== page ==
This is the first post in a sequence called 200 Concrete Open Problems in Mechanistic Interpretability. If you want to learn the basics before you think about open problems, check out my post on getting started.
Skip to the final section of this post for an overview of the posts in the sequence
Mechanistic Interpretability (MI) is the study of reverse engineering neural networks. Taking an inscrutable stack of matrices where we know that it works, and trying to reverse engineer how it works. And often this inscrutable stack of matrices can be decompiled to a human interpretable algorithm! In my (highly biased) opinion, this is one of the most exciting research areas in ML.
There are a lot of reasons to care about mechanistic interpretability research happening. First and foremost, I think that mechanistic interpretability done right can both be highly relevant for alignment. In particular, can we tell whether a model is doing a task well because it’s deceiving us or because it genuinely wants to be helpful? Without being able to look at how a task is being done, these are essentially indistinguishable when facing a sufficiently capable model. But it also has a lot of fascinating scientific questions - how do models actually work? Are there fundamental principles and laws underlying them, or is it all an inscrutable mess?
It is a fact about today’s world that there exist computer programs like GPT-3 that can essentially speak English at a human level, but we have no idea how to write these programs in normal code. It offends me that this is the case, and I see part of the goal of mechanistic interpretability as solving this! And I think that this would be a profound scientific accomplishment.
In addition to being very important, mechanistic interpretability is also a very young field, full of low-hanging fruit. There are many fascinating open research questions that might have really impactful results! The point of this sequence is to put my money where my mouth is, and make this concrete. Each post in this sequence is a different category where I think there’s room for significant progress, and a brainstorm of concrete open problems in that area.
Further, you don’t need a ton of experience to start getting traction on interesting problems! I have an accompanying post, with advice on how to build the background skills. The main audience I have in mind for the sequence is people new to the field, who want an idea for where to start. The problems span the spectrum from good, toy, intro problems, to things that could be a serious and impactful research project if well executed, and are accompanied by relevant resources and advice for doing good research. One of the great joys of mechanistic interpretability is that you can get cool results in small models or by interpreting a model that someone else trained. It’s full of rich empirical data and feedback loops, and getting your hands dirty by playing around with a model and trying to make progress is a great way to learn and build intuition!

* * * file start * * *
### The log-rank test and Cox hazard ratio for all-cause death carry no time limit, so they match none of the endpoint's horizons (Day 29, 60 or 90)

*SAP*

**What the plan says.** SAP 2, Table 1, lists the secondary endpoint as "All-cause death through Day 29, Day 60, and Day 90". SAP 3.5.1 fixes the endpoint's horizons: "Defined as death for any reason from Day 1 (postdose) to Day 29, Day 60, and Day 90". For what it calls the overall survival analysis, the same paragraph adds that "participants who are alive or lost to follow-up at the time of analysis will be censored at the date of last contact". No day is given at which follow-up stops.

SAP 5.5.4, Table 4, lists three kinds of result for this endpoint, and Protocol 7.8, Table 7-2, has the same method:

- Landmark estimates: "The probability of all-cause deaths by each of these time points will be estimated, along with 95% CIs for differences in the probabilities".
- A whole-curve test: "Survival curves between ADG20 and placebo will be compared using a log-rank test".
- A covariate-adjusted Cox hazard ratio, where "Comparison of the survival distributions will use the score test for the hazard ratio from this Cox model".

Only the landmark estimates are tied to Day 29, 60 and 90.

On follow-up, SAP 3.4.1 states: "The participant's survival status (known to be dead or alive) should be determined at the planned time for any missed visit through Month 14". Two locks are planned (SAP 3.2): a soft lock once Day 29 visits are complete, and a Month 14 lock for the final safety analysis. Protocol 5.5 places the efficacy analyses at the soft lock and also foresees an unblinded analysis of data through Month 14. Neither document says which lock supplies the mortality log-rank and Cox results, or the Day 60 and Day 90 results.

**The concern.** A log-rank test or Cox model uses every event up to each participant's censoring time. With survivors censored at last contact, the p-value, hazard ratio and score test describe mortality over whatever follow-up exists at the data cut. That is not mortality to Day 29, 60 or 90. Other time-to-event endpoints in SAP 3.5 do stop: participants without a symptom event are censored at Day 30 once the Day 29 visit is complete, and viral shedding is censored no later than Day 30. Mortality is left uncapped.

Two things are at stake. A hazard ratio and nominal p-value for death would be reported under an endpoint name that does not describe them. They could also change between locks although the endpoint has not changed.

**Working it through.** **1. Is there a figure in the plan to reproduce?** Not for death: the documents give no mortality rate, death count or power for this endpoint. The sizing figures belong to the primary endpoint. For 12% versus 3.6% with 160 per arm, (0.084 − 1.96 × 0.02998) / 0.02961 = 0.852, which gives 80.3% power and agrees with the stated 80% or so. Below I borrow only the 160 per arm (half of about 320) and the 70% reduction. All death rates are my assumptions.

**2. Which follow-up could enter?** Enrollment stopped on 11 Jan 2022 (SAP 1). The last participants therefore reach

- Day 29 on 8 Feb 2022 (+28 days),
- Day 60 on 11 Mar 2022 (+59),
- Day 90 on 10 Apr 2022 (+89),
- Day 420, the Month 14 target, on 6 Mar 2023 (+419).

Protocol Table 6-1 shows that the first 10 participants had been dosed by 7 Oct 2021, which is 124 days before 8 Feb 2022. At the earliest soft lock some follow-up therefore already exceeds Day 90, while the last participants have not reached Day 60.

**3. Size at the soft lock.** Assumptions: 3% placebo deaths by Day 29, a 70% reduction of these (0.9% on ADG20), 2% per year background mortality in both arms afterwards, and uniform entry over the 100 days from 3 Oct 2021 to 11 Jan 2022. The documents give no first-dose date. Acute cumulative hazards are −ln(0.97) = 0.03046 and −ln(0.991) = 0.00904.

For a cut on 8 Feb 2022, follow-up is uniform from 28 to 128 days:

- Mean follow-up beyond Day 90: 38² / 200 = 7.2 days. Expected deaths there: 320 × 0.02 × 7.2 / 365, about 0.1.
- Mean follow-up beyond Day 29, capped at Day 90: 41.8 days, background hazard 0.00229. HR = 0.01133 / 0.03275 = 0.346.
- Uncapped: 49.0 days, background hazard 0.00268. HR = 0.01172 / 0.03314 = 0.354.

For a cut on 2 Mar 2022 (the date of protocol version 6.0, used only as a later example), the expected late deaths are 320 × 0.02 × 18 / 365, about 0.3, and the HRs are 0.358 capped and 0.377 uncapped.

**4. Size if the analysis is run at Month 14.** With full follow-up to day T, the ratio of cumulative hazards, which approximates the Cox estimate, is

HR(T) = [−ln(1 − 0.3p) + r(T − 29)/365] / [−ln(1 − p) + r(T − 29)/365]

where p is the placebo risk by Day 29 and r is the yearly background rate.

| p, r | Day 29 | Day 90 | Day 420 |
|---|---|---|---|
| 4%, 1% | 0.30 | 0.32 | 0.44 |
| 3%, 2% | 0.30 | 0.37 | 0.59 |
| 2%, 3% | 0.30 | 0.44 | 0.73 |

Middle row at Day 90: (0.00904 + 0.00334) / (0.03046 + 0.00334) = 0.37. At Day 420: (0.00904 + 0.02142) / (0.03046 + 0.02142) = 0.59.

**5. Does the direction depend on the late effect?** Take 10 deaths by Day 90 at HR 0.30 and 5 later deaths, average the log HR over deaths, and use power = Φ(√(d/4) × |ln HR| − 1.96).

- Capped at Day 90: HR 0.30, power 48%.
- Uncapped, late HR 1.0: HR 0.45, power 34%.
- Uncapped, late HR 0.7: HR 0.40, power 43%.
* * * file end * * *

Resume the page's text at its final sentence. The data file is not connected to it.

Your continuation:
My hope is that after reading this sequence you’ll have a clear sense of the contours of this field, where value can be added and how to get started pushing on it, and have a better sense of where the low-hanging fruit is.
Disclaimer: As a consequence of this being aimed at people getting into the field, I've tried to focus on concrete problems where I think it'd be easiest to get traction. There are many impactful problems and directions that are less concrete and I haven't focused on. Feel free to reach out if you have research experience and want more nuanced takes about where to focus!
Each post corresponds to a (rough) category of open problems. Each post has several sections:
A brief overview of each post in this sequence, plus an example problem.
This post benefitted greatly from feedback from many people. Thanks to Uzay Girit, Euan Ong, Stephen Casper, Marius Hobhahn, Oliver Balfour, Arthur Conmy, Alexandre Variengien, Ansh Radhakrishnan, Joel Burget, Denizhan Akar, Haoxing Du, Esben Kran, Chris Mathwin, Lee Sharkey, Lawrence Chan, Arunim Agarwal, Callum McDougall, Alan Cooney.
Thanks especially to Jess Smith for inspiring this post and helping write a rough initial draft!